2,000 protesters support gay rights
By LAURA GRAFF - WINSTON-SALEM JOURNAL
Added: Wed, 30 May 2012 18:34:14 UTC
The poster was about 5 feet tall and read, in three lines:
Debra Demske traveled Sunday from Winston-Salem to Newton to protest anti-gay remarks made this month by a Catawba County pastor. She took a marker and scrawled a single word on a sign of her own, then wove through the crowds of protesters gathered along U.S. 321 to reach the man holding the big poster.
She held up her sign — which said "AWESOME" — against his to cover up the word "SIN." Then she looked at the man, who declined to give his name, and smiled.
It was one gesture in a day of similar gestures that juxtaposed two sides of an issue that has divided North Carolina.
Starting about 9:30 a.m. Sunday, more than 2,000 protesters descended on Newton, a small town of about 13,000 near Hickory. The town is about 12 miles from Providence Road Baptist Church, where Pastor Charles Worley gave a sermon May 13 that suggested gay people should be rounded up, placed in a sort of concentration camp, and left to die.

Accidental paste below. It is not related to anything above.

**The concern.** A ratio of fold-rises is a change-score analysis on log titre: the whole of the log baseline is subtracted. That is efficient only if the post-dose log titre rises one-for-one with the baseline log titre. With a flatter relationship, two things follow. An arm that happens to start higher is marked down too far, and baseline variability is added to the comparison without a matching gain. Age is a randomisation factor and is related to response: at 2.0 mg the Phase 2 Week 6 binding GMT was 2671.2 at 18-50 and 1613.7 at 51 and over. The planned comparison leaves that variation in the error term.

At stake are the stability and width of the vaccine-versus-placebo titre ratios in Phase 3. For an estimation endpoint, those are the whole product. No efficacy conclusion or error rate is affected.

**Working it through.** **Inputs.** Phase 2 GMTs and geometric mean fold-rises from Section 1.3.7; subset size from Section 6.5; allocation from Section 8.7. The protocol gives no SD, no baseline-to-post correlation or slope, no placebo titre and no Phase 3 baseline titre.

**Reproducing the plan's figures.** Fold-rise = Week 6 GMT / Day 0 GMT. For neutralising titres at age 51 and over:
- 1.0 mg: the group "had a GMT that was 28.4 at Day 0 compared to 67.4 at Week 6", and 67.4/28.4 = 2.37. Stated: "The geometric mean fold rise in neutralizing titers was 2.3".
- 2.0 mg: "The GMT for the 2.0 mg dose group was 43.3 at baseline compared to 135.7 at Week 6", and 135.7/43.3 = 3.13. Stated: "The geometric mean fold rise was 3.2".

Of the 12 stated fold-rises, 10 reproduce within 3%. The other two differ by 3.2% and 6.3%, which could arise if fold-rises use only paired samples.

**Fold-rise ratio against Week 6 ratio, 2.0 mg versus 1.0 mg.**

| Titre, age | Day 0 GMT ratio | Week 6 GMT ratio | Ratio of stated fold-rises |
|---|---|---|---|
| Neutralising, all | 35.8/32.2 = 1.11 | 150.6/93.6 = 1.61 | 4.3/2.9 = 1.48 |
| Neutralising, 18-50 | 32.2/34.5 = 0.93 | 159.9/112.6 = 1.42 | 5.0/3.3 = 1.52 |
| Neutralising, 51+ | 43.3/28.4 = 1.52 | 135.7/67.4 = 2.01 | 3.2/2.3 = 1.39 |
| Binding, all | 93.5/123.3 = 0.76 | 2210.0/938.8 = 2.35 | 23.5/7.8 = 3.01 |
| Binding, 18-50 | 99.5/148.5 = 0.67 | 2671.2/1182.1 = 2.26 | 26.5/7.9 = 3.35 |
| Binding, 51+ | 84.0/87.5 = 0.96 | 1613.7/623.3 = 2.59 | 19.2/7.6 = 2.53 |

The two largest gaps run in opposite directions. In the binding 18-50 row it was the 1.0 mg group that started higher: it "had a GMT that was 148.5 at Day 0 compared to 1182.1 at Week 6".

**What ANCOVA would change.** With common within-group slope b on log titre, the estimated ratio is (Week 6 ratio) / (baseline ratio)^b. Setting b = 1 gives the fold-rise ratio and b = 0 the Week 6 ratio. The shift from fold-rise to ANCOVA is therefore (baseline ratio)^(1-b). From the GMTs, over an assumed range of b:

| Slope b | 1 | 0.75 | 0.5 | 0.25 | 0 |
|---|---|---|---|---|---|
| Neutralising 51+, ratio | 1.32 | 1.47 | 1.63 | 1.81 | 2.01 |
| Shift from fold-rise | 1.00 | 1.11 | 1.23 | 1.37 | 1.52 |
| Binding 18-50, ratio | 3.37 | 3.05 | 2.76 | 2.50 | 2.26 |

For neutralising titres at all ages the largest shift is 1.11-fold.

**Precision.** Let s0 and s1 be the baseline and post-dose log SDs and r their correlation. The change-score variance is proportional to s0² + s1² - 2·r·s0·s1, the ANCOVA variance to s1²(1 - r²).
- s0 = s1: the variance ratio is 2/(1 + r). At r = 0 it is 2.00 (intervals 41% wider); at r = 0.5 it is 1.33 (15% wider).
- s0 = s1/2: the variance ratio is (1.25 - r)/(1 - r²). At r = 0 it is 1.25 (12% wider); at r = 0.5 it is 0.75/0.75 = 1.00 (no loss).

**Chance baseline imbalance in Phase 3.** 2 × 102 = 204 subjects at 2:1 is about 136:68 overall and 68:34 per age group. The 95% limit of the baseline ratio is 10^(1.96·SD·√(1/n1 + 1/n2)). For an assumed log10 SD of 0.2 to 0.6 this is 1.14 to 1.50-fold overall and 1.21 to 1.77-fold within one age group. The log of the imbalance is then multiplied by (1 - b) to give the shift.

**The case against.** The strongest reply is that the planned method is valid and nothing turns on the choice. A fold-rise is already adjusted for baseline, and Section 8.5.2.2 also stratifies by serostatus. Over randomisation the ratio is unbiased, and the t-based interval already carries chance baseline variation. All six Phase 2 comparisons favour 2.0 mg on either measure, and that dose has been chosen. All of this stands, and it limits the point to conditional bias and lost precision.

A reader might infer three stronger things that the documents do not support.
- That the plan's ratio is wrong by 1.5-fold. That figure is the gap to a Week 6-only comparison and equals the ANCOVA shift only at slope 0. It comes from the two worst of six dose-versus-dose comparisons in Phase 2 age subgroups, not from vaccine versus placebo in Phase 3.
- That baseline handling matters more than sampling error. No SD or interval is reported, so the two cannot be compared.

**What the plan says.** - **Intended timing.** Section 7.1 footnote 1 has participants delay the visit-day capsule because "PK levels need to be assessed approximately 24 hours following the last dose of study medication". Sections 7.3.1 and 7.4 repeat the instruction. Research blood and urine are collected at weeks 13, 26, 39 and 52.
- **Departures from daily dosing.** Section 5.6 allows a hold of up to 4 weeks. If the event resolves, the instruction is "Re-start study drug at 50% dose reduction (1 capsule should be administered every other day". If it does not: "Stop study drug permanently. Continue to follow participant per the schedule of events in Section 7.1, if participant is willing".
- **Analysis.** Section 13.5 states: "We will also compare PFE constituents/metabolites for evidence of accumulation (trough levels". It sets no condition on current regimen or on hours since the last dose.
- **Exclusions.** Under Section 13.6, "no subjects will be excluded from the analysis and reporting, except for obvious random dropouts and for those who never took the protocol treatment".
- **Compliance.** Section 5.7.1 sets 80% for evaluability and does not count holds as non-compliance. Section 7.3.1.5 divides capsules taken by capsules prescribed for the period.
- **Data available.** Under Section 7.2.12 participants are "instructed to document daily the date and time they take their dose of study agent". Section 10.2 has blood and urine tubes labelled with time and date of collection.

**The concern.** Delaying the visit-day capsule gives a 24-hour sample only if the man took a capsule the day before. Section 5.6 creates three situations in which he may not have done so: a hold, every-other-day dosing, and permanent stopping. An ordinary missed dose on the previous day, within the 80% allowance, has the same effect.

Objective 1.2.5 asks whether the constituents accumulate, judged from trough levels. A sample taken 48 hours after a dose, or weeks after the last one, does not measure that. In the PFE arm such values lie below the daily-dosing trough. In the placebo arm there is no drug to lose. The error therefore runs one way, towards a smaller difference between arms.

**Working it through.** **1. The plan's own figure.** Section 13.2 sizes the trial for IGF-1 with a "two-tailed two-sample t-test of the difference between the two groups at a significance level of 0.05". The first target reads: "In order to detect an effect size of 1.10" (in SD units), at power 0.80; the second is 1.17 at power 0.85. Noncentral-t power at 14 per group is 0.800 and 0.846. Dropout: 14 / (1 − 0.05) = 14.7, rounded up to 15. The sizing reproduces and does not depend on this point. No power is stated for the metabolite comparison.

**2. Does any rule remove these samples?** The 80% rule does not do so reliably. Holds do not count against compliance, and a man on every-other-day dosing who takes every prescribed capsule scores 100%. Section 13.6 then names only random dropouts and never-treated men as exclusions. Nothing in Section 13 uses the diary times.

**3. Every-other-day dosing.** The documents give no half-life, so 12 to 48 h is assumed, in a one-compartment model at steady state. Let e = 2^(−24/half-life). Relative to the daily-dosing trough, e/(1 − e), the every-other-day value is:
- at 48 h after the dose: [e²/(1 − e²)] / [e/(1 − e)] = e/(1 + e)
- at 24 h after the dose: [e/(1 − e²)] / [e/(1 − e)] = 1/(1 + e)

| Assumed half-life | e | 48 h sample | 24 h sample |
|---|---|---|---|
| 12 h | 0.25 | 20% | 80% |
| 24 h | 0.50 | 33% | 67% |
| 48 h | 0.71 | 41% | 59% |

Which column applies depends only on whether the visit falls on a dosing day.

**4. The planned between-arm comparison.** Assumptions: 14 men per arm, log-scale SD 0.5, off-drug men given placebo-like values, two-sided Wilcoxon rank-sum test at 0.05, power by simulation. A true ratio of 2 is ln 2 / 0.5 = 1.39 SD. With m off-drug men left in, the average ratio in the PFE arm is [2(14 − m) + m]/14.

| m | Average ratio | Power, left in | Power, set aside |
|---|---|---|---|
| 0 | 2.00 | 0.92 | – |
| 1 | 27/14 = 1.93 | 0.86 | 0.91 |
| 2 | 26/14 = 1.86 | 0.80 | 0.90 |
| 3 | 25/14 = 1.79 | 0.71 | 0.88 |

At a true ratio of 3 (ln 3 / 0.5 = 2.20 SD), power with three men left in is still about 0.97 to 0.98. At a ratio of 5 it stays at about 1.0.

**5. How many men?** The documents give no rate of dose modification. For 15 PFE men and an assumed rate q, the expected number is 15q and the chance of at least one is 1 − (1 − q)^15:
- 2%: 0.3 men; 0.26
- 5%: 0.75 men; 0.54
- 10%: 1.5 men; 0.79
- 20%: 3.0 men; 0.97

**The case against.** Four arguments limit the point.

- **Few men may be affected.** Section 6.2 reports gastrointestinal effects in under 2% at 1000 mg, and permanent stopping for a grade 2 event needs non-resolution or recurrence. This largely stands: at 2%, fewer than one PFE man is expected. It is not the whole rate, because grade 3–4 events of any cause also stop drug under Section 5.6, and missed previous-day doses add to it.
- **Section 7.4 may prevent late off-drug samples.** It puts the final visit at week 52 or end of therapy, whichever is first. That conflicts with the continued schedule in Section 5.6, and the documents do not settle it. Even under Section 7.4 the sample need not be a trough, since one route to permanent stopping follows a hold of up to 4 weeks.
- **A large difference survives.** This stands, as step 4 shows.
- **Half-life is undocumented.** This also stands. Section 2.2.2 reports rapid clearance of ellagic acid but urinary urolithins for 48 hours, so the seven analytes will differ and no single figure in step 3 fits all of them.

Sunday's protest was organized by Appalachian State University student Laura Tipton and backed by a group calling itself Catawba Valley Citizens Against Hate. Most of the protesters supported same-sex marriage and equal rights; about 100 people came to support Worley and to stand against homosexuality.
Tipton, who said she had never attended a protest before Sunday, organized it after seeing a YouTube video of Worley's sermon.
That sermon, she said, "was a message of hate, a message of intolerance, a message of genocide, and not something we in this community could support."
"Love and acceptance are two of the most important things you can give to someone else," Tipton said. "You don't need to hate somebody just because they're different."
The protest was mainly peaceful, though at times the two sides clashed.
One preacher, Billy Ball — who is pastor of Faith Baptist Church in Primrose, Ga. — spoke into a bullhorn, calling out Bible verses and calling on supporters of same-sex marriage to repent.
"God loves you, yes, he does," Ball called out. "But he does not love your sin. And homosexuality is the most tolerated, petted, pampered sin in the United States of America."
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